If pharmaceutical inventor firms were incentivized in this way, they would concentrate their efforts on the most cost-effective health improvements. Given that it is much cheaper to secure additional years of life to children and young adults among the global poor than to prolong the lives of people in their 80's and 90's, pharmaceutical companies would give priority to the former task. These efforts would cause the average human life expectancy to increase sharply and inequalities in life expectancy to drop dramatically. As the cheaper life-extension opportunities get exhausted, pharmaceutical inventor firms would then gradually be drawn toward developing medicines that would prolong life beyond the 90's. Humankind would progress toward your 500-year milestone -- together.

It is often claimed that certain actions - usually in the field of medical and

It is often claimed that certain actions - usually in the field of medical and biological science - amount to 'playing God' insofar as the foundations of life are manipulated and synthesized artifically. However, isn't this merely a rhetorical claim given the impossibility of humans acting as gods? Also, what strength does such the 'playing God' claim have against the irrefutable claim that all knowledge demands risk, and an initial ignorance to provide the impetus for the research?

You are right that saying that someone is 'playing God' is merely a rhetorical claim made by those who oppose the kind of actions that the person is doing are contemplating doing. Since, "given the impossibility of humans acting as gods," as you say, it is a way of saying that you should not do the action because it is inappropriate for a mere human to act in a way that is appropriate only for a god. Insofar as the claim has any force, and it does not have much, it is a warning about making fundamental changes without very carefully considering all of the consequences, long term as well as short term, of making these changes. Many actions have massive unintended consequences, especially those that involve changing how we deal with life and death matters.

'Nature' is commonly understood as, among other things, standing in contrast to

'Nature' is commonly understood as, among other things, standing in contrast to the 'man-made'. However, can these two ideas be kept separate? Surely everything 'man-made' cannot occur contrary to the fundamental structure of the universe and does not oppose it, but rather occurs within it and perhaps even as a factor of the natural constitution of humankind? Or to put it more simply: surely there is nothing 'unnatural' about (for example) a parent deciding upon the genetic make-up of their as yet unborn child, despite this being to many peoples' distaste.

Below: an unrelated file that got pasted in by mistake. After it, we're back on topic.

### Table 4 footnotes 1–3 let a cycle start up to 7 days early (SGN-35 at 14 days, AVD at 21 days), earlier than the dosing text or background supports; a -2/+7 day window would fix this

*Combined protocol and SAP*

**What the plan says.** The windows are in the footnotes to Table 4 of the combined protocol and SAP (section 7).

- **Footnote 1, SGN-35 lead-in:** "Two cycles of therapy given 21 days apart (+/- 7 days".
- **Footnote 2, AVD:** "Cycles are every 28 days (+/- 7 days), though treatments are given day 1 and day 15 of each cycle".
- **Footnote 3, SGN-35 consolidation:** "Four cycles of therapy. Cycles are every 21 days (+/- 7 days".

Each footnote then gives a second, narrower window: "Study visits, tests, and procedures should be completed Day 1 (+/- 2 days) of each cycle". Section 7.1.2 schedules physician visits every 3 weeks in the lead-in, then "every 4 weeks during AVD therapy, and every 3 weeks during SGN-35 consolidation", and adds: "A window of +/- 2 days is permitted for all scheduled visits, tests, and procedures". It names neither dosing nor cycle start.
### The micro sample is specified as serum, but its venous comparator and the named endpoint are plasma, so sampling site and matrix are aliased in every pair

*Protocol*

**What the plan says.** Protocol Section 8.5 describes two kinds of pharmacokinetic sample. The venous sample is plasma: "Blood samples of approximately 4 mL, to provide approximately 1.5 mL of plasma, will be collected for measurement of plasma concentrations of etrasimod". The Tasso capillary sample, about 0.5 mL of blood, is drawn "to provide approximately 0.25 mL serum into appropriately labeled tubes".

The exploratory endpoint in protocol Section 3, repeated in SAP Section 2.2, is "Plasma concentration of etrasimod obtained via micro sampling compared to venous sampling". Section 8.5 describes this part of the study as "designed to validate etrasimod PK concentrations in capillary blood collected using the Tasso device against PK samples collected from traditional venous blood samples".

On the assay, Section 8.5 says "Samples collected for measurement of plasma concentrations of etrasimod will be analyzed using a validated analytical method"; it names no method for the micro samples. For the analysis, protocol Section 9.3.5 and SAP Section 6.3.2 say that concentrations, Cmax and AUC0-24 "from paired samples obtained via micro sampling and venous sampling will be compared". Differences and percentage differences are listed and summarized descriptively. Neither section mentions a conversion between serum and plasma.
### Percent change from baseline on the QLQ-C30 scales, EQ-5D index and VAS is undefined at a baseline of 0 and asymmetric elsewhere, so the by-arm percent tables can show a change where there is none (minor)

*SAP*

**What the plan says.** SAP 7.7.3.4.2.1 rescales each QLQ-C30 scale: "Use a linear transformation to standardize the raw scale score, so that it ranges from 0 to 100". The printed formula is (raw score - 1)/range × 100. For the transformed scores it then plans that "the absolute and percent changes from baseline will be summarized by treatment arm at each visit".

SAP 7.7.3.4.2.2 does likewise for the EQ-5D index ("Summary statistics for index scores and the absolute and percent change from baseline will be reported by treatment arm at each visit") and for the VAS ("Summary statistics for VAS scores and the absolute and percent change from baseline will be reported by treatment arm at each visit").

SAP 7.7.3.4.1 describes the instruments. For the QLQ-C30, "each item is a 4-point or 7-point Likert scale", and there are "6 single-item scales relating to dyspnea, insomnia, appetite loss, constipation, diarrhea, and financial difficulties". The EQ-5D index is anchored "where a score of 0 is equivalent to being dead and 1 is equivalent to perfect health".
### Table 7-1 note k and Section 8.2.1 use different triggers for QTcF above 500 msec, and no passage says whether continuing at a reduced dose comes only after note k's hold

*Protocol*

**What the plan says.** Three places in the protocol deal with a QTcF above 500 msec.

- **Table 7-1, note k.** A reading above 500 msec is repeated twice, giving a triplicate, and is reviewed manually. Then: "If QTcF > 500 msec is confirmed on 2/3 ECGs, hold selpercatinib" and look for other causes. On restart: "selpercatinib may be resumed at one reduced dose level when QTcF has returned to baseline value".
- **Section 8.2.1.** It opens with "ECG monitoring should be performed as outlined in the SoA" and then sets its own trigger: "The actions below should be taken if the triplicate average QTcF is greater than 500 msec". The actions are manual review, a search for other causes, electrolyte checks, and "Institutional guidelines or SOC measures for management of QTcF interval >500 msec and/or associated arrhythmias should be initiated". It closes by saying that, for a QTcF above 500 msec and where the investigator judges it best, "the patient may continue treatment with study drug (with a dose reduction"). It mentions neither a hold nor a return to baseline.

'Nature' is a difficult concept, with a long and varied history. Thus, whenever someone comes up with an argument that something is ‘natural’ or ‘un-natural’, the first question that should be asked is ‘what do they mean by ‘nature’, and how can this concept of nature be justified?’

Broadly speaking (very broadly) there are two conceptions. First, nature as ‘of this world’, and thus as opposed to ‘supernatural’ (for example, pertaining to God). Under this conception, human activity would generally count as natural, along with rat-behaviour, tulip-behaviour, and granite-behaviour. However, if we take away the possibility of the supernatural (if we argue that, at least for these purposes, we can discount the realm of the divine), then natural is everything, and thus doesn’t really have much meaning at all. Second, nature is the world insofar as human beings do not interfere; as opposed to, say, ‘culture’. It is this second meaning that would be in use in the kind of argument about genetic choice that you cite. What does this distinction mean? One way of understanding it, which is to be found in Aristotle and Kant among others, is that the human domain consists of activity organised by conceptions of purpose. So, both a dog and a human can chase a ball, but in the case of the latter there is (or might be) a conscious purpose (to stop the ball rolling over the boundary for four points, in cricket, for example). But then the question is, can this nature/ culture distinction really be maintained? Can we really show that a dog has no purposeful conceptions; can we really be sure that all human action does?

Anyway, these are some of the issues. My basic point is that talking about ‘nature’ says and proves nothing until the above issues are at least provisionally resolved.

Can cardiac rescusitation of an individual with an inoperable brain tumor be